so that he could not drive away. The people in the street laughed as they went by to see them buzzing round the carriage like bees, and presently Jim Chiles found Mary Leila Powers and Mrs. Bell and brought them up to add to the hubbub. Poor old Aby despaired of ever getting us out of town, and when at last we started down the street, we had not gone a hundred yards when I saw a young officer in a captain's uniform running after us and we came to another halt. It turned out to be Wallace Bruim drive me out home in the afternoon, but the roads are so bad and the weather so uncertain that I thought I had better go back with sister. The journey was the worst we have made yet. We bogged at one place and had to wade through the mud while Aby helped the mules to pull the carriage over. At Wright's Creek we found a crowd of soldiers and countrymen on the bank, and they told us the creek was too high to cross. Some of them were exchanged prisoners impatient to get home, and they had d
artist of note, and she showed us some beautiful pictures painted by him. After dinner we enjoyed some Florida oranges sent by Clinton Spenser, and they tasted very good, in the absence of West India fruits. Jan. 25, Wednesday Dined at Judge Vason's, where there was a large company. He is very hospitable and his house is always full of people. Albert Bacon came in from Gum Pond and called in the afternoon, bringing letters, and the letters brought permission to remain in South-West Gepped about dinner-time and it was beautifully clear when I drove to the depot for sister. She was very tired and went directly to Mrs. Sims's, but Mecca and I walked down Broad street to the post office, where we were joined by Mr. Godfrey and Dr. Vason. They and a number of others called in the evening. March 22, Wednesday Up very early and drove to the depot with Mecca. Mr. Godfrey was there and proposed that we should go as far as Smithville with her, and let him drive me out home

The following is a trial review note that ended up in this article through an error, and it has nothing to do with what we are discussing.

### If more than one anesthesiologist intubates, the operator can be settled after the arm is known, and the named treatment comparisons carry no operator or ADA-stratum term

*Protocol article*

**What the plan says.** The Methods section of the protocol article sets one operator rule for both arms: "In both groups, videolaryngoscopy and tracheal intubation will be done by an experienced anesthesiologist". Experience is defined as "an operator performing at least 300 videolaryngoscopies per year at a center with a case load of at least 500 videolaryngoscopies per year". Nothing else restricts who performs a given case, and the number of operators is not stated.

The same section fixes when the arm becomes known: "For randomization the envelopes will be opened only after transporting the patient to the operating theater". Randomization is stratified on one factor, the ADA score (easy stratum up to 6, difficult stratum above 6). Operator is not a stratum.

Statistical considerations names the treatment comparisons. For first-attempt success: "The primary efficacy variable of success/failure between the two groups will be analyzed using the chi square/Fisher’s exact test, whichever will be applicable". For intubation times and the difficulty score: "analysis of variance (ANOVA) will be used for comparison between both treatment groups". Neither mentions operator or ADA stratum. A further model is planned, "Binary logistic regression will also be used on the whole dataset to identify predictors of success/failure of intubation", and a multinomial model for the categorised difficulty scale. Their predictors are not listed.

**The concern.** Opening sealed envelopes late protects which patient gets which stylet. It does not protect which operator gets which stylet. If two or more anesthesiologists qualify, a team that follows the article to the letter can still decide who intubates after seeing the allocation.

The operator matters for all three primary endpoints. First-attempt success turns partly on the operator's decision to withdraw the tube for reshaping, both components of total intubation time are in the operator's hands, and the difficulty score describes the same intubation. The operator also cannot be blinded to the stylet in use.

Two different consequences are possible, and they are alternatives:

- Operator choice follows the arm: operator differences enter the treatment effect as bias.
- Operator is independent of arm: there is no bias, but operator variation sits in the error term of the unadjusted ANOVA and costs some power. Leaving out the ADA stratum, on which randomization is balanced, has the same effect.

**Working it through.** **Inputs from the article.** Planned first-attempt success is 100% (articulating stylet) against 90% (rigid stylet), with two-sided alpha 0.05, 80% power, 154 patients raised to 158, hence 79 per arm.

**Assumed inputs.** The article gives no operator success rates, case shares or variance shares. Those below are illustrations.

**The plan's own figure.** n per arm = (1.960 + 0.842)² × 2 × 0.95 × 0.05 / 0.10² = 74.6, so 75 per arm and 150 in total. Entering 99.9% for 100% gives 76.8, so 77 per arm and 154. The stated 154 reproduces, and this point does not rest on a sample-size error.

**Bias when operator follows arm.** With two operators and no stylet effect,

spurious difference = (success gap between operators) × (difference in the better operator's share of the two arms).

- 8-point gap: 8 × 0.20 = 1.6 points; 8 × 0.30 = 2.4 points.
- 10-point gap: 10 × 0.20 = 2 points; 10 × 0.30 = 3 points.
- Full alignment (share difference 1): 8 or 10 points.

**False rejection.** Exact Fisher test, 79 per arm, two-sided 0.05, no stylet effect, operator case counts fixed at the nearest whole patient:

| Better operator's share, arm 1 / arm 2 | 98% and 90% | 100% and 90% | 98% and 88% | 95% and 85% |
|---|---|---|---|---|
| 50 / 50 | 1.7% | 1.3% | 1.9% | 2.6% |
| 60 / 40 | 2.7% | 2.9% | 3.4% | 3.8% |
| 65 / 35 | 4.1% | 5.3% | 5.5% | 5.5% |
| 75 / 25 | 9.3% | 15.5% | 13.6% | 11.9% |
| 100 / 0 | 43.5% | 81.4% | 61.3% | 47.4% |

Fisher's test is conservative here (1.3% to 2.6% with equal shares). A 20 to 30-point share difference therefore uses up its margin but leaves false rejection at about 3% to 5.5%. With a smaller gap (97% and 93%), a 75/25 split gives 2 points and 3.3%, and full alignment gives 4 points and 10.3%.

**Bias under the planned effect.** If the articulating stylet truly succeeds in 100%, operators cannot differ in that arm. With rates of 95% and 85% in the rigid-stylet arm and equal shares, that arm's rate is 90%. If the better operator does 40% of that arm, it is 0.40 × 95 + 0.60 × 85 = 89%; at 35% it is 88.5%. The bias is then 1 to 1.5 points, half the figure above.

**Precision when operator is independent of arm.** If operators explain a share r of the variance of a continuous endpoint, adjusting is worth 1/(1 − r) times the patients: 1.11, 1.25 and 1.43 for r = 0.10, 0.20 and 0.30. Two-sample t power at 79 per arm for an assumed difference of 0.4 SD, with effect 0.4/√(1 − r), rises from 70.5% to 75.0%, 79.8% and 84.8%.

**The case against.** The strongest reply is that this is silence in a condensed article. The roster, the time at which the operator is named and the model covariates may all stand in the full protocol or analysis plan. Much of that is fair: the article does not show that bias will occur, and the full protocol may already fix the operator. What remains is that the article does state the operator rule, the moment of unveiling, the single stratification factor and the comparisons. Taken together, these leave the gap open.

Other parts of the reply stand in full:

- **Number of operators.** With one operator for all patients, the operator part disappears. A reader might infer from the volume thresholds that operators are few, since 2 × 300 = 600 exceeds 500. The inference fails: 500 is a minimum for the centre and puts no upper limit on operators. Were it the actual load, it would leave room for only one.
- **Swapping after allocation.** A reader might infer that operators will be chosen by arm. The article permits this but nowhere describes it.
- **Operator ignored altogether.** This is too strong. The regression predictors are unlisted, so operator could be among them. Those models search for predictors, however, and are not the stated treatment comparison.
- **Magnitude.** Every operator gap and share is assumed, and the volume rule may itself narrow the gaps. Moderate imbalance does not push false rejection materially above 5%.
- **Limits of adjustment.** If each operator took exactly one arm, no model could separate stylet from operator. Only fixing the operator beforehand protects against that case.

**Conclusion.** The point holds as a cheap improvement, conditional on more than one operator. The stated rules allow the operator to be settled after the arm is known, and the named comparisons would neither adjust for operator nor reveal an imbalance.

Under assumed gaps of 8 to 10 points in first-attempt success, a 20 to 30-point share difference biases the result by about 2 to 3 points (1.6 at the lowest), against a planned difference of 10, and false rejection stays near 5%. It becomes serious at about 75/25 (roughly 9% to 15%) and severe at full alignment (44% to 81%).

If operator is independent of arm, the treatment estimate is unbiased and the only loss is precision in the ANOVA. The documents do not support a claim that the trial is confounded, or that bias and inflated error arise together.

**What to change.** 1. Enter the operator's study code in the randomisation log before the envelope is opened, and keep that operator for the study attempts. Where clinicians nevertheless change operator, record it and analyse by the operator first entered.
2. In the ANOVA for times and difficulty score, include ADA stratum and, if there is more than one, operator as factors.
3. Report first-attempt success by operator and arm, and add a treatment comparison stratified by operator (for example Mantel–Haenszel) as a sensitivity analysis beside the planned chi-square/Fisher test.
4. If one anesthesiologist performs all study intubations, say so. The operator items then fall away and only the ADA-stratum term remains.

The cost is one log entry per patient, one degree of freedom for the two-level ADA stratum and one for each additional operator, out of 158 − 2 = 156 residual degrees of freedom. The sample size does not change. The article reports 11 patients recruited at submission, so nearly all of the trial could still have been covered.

od shake and she was ready for bed. We spent the morning making calls with Mrs. Sims, and found among the refugees from South Carolina a charming old lady, Mrs. Brisbane. Though past fifty, she is prettier than many a woman of half her years, and her manners would grace a court. Her father was an artist of note, and she showeany terms. Although matters have improved somewhat with the cool weather, the tales that are told of the condition of things there last summer are appalling. Mrs. Brisbane heard all about it from Father Hamilton, a Roman Catholic priest from Macon, who has been working like a good Samaritan in those dens of filth and misery. It is a shame to us Protestants that we have let a Roman Catholic get so far ahead of us in this work of charity and mercy. Mrs. Brisbane says Father Hamilton told her that during the summer the wretched prisoners burrowed in the ground like moles to protect themselves from the sun. It was not safe to give them material to build shan